As first speaker, I will be speaking about how in a test kids could crack under pressure and how with our model we would base it on the consistency of good or bad grades. Our second speaker will be speaking about how the students and-- about how students could just tutor for the test and how it would give students an opportunity to share what schools [inaudible]. Our third speaker will be summing up our case.
Now on to my first point. Selective high schools are a big deal. They pick certain students that will do-- that will do the high school curriculum but also an extension. This knowledge could be a massive help in later years, such as year 12 and university, but it would also be a massive-- but it would also be a massive impact to life after university.
For example, if a student had just graduated from a selective high school and made it into a university where they were doing a course, the student might already know some of the basics of the course and it would take some pressure off their shoulders, which would help them a lot. If they knew-- if they knew some of the basics to the course, they would be able to move on to more advanced stuff, therefore helping them take a test or study for one-- or study for one.
Because selective schools are such a big-- it's-- are such big, it is obvious that students would want to get in. With all that pressure to get into a selective high school, it would-- with all of that pressure to get into a selective high school by doing just a couple of tests, students performances could be affected with all their nervousness, but I'm not-- nervousness, but our model would-- but with our model, it would make-- it would make getting into a selective high school based off three years.
And that wouldn't just be for-- and it wouldn't just be three years of pressure because over time, you forget things-- you forget things and it would be very unlikely that a student would be reminded about a selective high school every day. And also a lot-- but also a lot of-- a large proportion of students wouldn't find out about selective high schools at a very early stage. This is why our model would be better than just taking a test.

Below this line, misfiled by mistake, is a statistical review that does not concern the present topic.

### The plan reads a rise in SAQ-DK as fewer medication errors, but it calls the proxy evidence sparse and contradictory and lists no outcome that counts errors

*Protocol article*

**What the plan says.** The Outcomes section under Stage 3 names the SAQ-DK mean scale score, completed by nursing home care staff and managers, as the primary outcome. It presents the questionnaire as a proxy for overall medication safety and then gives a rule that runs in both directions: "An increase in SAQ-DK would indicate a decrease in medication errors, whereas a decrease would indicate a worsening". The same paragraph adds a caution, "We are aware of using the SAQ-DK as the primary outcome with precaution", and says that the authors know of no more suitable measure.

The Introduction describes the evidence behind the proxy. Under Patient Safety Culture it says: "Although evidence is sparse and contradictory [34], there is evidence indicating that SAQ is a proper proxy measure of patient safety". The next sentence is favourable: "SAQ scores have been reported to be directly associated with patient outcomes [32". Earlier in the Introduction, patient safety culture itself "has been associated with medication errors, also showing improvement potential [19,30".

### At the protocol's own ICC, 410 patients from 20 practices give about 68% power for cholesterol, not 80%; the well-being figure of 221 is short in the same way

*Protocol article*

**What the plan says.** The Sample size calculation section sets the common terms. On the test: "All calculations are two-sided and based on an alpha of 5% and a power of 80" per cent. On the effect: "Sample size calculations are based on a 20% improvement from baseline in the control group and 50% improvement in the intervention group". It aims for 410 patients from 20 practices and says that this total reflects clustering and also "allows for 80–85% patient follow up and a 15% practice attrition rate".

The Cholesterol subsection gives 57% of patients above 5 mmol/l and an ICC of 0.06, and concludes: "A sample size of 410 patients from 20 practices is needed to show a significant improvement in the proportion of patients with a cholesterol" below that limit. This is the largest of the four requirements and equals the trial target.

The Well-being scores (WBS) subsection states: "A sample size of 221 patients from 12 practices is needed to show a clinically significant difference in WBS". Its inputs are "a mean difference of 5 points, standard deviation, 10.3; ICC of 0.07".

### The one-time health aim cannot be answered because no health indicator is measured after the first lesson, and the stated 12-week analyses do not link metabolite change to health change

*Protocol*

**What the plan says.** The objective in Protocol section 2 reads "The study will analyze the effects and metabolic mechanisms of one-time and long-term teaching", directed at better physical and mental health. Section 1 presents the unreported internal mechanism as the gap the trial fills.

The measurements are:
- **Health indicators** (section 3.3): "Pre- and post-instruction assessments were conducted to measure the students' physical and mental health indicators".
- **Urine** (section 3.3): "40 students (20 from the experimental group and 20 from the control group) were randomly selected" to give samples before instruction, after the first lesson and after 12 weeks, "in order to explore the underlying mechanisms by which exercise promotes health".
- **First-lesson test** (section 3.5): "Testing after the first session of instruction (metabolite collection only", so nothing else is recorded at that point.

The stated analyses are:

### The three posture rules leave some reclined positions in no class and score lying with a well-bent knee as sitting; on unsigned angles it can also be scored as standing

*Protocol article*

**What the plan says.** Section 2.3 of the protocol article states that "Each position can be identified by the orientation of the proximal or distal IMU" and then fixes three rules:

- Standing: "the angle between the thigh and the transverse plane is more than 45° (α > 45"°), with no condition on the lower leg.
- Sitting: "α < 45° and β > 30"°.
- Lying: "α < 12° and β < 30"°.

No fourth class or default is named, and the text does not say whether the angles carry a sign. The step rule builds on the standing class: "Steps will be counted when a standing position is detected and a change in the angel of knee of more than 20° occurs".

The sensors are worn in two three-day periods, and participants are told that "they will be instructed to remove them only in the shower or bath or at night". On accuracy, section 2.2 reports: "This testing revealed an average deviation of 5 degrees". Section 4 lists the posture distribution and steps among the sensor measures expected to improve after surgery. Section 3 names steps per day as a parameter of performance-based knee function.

Now on to my second point. Would be basing-- would basing-- would basing where a student would go-- would go to high school off a set of four tests better than basing it off students' performances over a period of three years would be better than basing it off of performances of over a period of three years? No, it wouldn't. Like-- like I explained in my first point, students performances at the selective would be-- at the selective test would be majorly affected with all the pressure. Or a student that could-- or a student that couldn't-- could deal with pressure could have a really good day, but why would you base it off one day rather than three years?
Basing it off one day means that some students that don't deserve to make it into a selective high school wouldn't make it in because of the pressure, or that others that don't deserve to make it in and can deal with pressure would make it in because the overall average would be lowered. This means that some students would-- that some students would far-- that would be far more advanced than this-- than the school that they are at and would mean that they're completely bored.
But this might just make them-- but that-- this might make them have an attitude. For example, if a girl is taught at their high school and the-- and the test has come in, she might think that she already knows everything about the test. This means that she wouldn't study and would end up failing. Another example is about a student that makes it into a high school that they don't deserve to. This would mean that the students would start failing because they couldn't keep up with the work.
And they-- the-- both of these-- [inaudible] both of these scenarios means that students get bad-- really bad educational outcomes. But with our model, students would correctly get into the right selective high school because instead of-- because instead of having four tests, it would be-- it would be the school performances and how they would actually perform, and would really show you how it works. This is why I'm proud to affirm.
MIKA HALM-HARRELL: We now welcome our first speaker, Henry Moore, to the stage.
HENRY MOORE: Before I begin, I would like to highlight some major flaws in the affirmative change model and arguments. The affirmative team has laid out an unrealistic model that would be impossible to implement. Imagine this, teachers having to mark their students every single day on every tiny little thing they do as a test for three years. This is catastrophic just for the teachers because they-- because 58% of teachers across Australia are already feeling stressed and considering leaving the profession.